'Sarab' and 'sharab': Modi gets flak from SP, Cong for using liquor analogy to attack oppn
Meerut/New Delhi: Prime Minister Narendra Modi on Thursday used wordplay to attack the Samajwadi Party, Rashtriya Lok Dal and Bahujan Samaj Party alliance, saying the first letters of the three parties spell 'sarab', prompting a furious reaction from the opposition at the comparison with alcohol.
Terming the SP-RLD-BSP alliance in Uttar Pradesh 'mahamilavat' (adulterated), Modi compared the opposition parties to 'sarab' -- the Hindi word for liquor is 'sharab'.
"The first letters of these three parties stand for 'sarab' which is bad for health," Modi said while launching the BJP's rally from Meerut in Uttar Pradesh and called upon people to be wary of the "concoction".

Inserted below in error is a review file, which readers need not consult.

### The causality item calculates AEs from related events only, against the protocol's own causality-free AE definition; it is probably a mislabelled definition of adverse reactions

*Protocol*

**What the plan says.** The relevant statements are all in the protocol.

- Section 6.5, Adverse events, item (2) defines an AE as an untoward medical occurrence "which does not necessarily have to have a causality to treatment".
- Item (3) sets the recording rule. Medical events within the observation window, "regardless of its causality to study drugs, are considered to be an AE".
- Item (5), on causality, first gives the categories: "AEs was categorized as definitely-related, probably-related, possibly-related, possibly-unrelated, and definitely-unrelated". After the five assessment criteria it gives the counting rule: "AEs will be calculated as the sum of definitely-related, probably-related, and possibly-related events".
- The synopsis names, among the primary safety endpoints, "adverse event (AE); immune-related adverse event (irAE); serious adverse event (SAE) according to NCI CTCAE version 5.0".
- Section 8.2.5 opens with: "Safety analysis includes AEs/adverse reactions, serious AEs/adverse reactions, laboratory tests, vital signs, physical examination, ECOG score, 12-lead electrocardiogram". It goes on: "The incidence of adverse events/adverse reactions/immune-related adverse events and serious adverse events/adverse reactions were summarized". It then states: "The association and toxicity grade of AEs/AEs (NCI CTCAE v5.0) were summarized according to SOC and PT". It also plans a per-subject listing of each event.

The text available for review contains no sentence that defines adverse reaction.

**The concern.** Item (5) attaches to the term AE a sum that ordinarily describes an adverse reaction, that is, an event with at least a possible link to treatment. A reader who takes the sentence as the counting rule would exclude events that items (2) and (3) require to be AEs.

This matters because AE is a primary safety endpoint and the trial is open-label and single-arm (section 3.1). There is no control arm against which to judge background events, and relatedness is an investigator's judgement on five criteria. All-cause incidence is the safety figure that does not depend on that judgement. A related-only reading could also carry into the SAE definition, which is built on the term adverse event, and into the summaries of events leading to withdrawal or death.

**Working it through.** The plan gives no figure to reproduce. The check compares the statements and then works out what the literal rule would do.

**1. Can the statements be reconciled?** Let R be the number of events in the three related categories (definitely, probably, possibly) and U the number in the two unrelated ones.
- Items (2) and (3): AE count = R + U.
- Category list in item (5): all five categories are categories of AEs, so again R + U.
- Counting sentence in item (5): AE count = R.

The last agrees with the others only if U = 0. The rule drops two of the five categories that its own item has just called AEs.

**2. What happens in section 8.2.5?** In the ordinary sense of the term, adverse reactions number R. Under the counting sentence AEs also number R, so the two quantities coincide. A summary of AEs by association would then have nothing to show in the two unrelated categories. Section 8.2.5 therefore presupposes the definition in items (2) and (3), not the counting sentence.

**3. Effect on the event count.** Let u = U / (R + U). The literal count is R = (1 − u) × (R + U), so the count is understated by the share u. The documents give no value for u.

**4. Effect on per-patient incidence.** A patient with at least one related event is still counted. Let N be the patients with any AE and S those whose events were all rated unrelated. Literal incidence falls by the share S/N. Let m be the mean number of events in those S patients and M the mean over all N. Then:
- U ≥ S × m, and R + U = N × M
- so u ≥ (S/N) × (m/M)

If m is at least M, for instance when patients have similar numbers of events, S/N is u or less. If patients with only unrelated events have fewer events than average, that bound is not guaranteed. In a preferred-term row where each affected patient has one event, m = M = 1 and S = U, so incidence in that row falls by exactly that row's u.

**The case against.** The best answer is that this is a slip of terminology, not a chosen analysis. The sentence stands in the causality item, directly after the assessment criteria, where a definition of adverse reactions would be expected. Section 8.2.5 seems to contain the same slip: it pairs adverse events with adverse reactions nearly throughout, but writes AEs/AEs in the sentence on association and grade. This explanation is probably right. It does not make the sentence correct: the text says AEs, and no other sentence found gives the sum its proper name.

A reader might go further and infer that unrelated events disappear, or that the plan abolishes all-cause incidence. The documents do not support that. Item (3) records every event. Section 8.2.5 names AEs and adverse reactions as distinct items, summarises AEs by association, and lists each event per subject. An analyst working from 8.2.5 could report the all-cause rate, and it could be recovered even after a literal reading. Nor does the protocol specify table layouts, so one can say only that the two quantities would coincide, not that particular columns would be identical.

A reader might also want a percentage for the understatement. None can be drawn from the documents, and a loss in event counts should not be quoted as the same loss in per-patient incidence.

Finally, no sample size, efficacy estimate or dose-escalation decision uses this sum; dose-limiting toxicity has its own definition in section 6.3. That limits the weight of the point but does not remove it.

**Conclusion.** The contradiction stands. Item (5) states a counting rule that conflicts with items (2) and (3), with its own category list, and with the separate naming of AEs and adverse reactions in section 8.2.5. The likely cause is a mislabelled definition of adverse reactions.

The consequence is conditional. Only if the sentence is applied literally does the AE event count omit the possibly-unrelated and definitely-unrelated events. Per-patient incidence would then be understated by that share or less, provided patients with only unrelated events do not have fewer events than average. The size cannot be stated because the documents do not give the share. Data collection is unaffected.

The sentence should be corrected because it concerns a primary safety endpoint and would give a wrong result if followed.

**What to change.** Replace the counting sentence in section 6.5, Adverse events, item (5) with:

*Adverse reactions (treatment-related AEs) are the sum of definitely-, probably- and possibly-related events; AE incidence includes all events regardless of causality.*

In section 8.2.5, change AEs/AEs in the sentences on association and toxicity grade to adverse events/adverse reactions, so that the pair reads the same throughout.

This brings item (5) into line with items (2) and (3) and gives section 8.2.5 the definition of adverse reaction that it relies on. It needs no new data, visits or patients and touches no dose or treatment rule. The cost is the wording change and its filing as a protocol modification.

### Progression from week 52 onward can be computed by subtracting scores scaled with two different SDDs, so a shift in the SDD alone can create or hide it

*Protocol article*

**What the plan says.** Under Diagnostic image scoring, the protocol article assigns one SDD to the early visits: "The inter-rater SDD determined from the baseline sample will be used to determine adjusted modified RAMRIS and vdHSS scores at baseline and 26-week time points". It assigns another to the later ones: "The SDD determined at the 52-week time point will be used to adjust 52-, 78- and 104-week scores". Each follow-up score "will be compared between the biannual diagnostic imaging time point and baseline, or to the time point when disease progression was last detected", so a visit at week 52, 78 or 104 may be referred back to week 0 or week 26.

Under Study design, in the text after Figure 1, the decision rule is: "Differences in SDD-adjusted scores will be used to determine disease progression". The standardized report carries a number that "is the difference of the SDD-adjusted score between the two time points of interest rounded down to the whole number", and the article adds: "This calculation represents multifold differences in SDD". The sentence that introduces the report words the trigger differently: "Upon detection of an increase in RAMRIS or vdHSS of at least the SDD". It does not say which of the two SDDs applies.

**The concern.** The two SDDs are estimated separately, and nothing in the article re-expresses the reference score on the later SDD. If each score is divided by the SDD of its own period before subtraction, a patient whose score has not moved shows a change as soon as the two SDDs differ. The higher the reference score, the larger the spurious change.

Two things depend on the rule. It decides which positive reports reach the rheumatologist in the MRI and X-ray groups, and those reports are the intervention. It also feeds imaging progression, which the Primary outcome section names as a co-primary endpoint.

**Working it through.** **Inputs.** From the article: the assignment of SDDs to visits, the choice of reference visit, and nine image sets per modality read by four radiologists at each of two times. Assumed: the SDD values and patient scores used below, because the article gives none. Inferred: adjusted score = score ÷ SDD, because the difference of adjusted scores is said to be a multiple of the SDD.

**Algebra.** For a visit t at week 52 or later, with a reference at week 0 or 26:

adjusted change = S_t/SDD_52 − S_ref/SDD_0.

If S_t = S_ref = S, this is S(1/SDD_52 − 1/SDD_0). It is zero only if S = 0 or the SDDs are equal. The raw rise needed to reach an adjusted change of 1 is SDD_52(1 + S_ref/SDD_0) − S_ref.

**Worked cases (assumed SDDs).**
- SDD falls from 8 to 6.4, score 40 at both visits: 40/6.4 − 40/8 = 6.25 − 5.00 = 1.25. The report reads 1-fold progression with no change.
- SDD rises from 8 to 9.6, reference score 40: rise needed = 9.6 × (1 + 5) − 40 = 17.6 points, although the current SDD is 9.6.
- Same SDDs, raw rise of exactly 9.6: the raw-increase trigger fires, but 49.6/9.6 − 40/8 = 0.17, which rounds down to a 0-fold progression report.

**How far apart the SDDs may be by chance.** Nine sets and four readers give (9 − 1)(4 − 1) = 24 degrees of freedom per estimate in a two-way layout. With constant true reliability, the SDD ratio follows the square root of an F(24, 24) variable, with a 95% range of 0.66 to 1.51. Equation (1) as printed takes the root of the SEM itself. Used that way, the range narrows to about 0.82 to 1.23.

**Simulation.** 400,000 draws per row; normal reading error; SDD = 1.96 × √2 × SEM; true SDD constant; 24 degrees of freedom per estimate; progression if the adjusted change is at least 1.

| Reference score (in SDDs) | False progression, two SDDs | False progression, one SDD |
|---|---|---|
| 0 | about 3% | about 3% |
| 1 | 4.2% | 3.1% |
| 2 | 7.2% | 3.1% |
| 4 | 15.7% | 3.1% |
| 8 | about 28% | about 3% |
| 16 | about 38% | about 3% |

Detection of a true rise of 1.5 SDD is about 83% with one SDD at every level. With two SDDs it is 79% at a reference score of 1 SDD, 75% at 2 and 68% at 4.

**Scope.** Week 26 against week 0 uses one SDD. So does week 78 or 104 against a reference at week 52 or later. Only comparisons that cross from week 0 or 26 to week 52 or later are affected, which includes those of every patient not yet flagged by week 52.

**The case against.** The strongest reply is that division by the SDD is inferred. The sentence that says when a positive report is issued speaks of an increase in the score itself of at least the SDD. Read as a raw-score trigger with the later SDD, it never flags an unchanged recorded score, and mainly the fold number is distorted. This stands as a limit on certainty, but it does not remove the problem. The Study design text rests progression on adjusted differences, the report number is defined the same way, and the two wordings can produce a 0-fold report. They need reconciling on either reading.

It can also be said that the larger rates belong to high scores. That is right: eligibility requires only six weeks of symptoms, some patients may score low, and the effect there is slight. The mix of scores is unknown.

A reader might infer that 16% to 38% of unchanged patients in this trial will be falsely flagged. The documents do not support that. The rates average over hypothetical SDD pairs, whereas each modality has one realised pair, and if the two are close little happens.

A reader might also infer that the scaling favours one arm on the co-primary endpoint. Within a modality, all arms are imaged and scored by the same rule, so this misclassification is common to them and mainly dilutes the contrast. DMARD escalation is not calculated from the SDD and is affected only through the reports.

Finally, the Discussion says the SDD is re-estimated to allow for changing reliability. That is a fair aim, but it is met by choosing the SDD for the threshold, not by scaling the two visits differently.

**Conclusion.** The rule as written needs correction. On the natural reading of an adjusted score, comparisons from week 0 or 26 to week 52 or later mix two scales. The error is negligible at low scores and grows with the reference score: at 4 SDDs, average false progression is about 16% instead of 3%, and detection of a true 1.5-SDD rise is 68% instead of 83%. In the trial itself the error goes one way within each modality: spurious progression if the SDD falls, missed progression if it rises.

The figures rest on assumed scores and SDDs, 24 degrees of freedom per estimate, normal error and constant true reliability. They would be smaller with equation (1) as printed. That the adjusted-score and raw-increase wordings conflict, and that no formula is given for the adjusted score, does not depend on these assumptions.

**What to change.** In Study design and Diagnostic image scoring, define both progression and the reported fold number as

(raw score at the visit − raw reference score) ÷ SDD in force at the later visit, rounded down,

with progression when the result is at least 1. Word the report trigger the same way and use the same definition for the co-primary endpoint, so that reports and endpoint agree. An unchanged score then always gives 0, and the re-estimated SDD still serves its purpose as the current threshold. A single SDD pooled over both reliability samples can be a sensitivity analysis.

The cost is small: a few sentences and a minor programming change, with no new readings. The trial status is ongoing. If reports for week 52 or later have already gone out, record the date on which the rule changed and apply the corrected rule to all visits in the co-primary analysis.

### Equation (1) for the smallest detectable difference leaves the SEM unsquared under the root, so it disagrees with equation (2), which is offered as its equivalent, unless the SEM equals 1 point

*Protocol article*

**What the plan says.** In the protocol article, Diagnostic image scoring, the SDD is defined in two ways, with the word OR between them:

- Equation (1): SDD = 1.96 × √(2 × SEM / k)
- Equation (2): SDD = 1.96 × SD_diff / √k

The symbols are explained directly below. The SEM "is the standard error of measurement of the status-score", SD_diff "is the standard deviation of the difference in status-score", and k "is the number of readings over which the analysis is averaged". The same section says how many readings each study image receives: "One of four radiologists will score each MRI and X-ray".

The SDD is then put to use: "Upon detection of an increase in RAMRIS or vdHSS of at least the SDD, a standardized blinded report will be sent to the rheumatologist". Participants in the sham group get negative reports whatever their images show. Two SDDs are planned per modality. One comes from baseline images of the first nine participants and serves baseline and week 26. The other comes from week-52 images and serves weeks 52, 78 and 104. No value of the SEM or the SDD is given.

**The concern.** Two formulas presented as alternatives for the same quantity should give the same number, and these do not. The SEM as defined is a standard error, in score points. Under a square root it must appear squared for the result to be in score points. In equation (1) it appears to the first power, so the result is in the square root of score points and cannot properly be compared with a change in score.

But between 'sarab' and 'sharab' is a world of nuance.
While the Congress asked Modi to apologise for comparing the parties to liquor, SP chief Akhilesh Yadav accused him of spreading the "intoxication of hatred", saying
he didn't know the difference between 'sharab' and 'sarab' (mirage).
Alleging that Modi had lowered political discourse, Congress' chief spokesperson Randeep Surjewala said, "You should apologise to the country as you have insulted the poor by comparing opposition political parties to liquor. You should either take back your words or apologise." Yadav added that those who spread the "intoxication of hatred" do not know the difference between "sharab and sarab". "Today the tele-prompter exposed that those who spread the intoxication of hatred do not know the difference between 'sharab' and 'sarab'.